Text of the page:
So....variations on cake and cookie designs are copyright protected as a derivative work?? But if they took the idea from someone else in the first place, what does that mean for their own claim of copyright?? Makes no sense.
Or the woman on Etsy who sells wafer paper butterflies that were cut out using a Cricut, but posts all over that this was her idea and nobody else can make the same thing. If you didn't invent wafer paper, butterflies or the Cricut, I doubt that it's an enforceable copyright, dear. And I did that last year, so you're violating MY copyright on the uncopyrightable item.
So to attempt to clear this up, I consulted a couple of copyright attorneys. (Note that these are the attorneys' opinions, and if you REALLY want to pay someone to copyright all of your designs I'm sure that there's some lawyer somewhere who's willing to take your money.) The responses I got to the question of whether a cake or cookie design can be copyrighted were:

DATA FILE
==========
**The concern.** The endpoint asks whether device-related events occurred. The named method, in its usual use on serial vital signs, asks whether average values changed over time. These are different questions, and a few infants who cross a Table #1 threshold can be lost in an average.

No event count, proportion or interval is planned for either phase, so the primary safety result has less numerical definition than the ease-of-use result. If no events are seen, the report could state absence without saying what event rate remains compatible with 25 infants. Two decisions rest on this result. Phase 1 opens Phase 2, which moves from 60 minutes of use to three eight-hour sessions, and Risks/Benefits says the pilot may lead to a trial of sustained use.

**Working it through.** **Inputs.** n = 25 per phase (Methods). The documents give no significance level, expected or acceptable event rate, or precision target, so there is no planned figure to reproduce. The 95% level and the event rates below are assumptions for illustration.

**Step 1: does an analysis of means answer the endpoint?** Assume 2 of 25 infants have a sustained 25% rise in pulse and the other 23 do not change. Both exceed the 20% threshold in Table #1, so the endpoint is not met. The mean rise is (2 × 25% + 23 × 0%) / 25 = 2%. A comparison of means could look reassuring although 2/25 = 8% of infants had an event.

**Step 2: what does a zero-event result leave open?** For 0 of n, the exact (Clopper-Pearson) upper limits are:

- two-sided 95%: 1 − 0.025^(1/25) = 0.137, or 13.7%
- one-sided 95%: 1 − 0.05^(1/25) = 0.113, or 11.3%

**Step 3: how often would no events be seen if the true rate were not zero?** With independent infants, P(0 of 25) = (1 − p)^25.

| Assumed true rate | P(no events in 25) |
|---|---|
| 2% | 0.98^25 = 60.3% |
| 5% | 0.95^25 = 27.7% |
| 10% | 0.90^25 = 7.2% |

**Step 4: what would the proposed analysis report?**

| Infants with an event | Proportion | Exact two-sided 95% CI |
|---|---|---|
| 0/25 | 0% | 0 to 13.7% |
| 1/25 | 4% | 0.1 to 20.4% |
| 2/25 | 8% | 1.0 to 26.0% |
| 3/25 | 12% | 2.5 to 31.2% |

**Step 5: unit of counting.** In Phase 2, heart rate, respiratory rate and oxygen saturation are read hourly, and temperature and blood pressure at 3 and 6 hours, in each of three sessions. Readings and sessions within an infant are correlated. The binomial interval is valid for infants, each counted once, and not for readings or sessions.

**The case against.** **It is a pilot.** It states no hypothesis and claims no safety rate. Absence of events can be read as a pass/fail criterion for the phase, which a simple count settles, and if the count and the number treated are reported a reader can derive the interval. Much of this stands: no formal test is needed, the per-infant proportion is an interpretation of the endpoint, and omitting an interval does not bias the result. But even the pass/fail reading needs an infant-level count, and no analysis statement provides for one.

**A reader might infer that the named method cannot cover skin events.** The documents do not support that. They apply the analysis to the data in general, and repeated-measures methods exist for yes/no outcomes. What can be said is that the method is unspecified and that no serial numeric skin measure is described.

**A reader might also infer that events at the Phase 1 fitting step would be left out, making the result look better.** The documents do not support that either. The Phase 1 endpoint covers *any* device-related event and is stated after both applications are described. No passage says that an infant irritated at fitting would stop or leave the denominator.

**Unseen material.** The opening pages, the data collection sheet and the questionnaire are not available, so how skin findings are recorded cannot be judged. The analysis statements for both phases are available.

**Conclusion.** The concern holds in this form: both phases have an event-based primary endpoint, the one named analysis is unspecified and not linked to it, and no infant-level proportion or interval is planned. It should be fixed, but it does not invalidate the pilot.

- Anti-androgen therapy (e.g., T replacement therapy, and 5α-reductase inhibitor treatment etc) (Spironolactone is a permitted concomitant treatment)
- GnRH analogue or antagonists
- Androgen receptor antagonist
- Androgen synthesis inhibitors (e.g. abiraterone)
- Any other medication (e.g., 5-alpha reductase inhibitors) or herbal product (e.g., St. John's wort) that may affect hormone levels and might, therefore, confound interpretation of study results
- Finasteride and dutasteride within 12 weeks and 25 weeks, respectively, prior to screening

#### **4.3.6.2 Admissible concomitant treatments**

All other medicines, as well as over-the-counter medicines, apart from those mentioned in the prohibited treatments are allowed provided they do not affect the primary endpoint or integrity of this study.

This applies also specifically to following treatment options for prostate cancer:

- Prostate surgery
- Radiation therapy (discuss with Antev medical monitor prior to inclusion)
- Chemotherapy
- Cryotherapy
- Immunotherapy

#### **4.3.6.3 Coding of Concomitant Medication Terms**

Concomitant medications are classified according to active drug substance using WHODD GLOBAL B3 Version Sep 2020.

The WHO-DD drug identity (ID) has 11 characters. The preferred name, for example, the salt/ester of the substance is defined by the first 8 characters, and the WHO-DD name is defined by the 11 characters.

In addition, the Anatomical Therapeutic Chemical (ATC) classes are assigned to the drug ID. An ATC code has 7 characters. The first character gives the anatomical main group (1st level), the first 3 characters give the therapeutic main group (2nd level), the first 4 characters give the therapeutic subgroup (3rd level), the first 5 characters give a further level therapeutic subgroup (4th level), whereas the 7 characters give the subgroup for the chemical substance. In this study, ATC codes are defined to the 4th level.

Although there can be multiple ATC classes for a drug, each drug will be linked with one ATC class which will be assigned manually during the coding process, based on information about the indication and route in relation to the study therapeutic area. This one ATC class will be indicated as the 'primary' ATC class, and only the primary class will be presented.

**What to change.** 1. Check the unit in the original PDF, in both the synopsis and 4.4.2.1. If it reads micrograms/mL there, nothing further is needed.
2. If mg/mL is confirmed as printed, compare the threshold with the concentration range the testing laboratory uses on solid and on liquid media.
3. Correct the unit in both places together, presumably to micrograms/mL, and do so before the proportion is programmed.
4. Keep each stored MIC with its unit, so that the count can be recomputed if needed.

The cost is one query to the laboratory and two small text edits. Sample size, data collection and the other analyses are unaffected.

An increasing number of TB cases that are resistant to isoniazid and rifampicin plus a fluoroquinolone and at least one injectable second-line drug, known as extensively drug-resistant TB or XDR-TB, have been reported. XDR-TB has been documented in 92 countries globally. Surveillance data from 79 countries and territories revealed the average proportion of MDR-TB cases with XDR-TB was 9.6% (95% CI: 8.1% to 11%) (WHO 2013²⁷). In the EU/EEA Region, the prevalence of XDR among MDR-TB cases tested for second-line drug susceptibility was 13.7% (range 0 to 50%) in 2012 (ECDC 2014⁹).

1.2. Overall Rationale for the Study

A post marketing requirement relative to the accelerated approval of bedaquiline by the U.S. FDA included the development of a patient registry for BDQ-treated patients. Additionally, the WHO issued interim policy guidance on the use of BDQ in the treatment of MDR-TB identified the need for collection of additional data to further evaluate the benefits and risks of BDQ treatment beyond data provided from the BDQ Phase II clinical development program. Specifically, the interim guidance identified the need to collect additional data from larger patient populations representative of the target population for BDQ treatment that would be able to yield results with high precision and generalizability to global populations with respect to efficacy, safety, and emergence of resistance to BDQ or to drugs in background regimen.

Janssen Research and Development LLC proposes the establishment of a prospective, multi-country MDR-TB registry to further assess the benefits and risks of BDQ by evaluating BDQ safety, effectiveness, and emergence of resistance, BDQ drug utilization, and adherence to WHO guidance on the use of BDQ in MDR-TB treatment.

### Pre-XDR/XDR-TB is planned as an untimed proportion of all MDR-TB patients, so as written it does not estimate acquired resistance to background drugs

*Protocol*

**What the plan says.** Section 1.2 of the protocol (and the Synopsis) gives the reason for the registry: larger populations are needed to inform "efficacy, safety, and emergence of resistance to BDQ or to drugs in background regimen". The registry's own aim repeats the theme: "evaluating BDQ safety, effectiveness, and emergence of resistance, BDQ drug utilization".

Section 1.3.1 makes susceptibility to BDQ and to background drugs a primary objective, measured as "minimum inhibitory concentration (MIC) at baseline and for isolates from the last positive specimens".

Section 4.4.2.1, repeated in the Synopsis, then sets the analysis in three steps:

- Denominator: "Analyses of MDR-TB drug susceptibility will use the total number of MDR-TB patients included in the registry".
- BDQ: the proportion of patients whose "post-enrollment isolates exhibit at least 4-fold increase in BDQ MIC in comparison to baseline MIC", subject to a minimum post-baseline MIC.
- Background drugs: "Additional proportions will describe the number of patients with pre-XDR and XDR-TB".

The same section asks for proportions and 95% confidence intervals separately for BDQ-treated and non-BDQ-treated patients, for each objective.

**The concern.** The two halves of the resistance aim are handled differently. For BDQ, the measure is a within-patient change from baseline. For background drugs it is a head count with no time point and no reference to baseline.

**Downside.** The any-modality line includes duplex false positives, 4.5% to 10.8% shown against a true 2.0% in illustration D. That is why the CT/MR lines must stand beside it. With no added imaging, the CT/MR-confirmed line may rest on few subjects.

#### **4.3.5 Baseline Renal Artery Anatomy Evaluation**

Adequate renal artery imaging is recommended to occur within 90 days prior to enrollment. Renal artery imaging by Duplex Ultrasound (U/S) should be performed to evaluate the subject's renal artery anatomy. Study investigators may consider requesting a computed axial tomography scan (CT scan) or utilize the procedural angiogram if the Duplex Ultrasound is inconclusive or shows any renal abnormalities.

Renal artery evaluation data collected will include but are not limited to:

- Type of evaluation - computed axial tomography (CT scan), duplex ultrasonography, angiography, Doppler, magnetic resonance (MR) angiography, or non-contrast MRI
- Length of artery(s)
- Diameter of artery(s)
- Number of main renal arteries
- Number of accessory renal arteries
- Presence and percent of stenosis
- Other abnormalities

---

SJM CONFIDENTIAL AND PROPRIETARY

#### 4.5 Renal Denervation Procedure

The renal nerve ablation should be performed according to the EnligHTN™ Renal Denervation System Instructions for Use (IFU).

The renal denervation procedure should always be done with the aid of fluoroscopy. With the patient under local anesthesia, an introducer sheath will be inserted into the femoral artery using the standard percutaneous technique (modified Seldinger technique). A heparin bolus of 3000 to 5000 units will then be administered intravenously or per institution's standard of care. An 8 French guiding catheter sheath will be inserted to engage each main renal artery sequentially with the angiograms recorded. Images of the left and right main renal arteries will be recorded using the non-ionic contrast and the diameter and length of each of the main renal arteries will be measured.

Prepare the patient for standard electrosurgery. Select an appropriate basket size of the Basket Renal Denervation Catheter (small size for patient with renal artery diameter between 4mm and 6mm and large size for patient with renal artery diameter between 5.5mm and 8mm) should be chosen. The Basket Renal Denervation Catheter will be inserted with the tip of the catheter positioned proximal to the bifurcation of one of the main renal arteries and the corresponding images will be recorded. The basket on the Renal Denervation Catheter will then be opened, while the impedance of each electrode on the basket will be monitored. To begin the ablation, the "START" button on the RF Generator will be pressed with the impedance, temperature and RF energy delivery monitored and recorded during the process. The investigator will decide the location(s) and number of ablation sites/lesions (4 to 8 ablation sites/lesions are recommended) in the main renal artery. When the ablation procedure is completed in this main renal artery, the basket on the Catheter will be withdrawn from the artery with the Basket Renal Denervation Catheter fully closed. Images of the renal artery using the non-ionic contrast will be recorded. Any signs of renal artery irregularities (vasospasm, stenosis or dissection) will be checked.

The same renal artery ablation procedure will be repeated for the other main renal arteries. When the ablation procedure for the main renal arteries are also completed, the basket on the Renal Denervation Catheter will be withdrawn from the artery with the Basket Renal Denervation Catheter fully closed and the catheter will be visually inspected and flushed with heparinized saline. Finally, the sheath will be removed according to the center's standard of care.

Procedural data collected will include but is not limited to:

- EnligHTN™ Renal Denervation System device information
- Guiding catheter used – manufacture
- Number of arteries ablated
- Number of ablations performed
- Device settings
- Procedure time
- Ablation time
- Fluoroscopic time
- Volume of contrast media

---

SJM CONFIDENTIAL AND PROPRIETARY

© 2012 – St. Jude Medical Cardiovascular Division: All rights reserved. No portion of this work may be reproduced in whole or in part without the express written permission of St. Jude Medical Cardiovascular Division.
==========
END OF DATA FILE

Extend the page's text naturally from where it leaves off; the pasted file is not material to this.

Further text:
The copyright would not accomplish much in a situation like this, because anyone who independently comes up with the same simple idea would be allowed to do it too. Copyright only would at best stop *copying*.
As for basing your work on someone else's, you can take their idea, but don't take their creative design. (So you can do a cookie with a heart or football, but then draw your own heart or your own football.)
Copyright only stops copying. So don't copy. You can see an idea of a pie in the shape of a football, go home, and make your own, different implementation of that same idea. There is then no copyright issue at all, because nobody owns the idea of a football-shaped pie, and you did not copy anything more than that high-level idea. Take ideas, nothing more, and you are completely fine.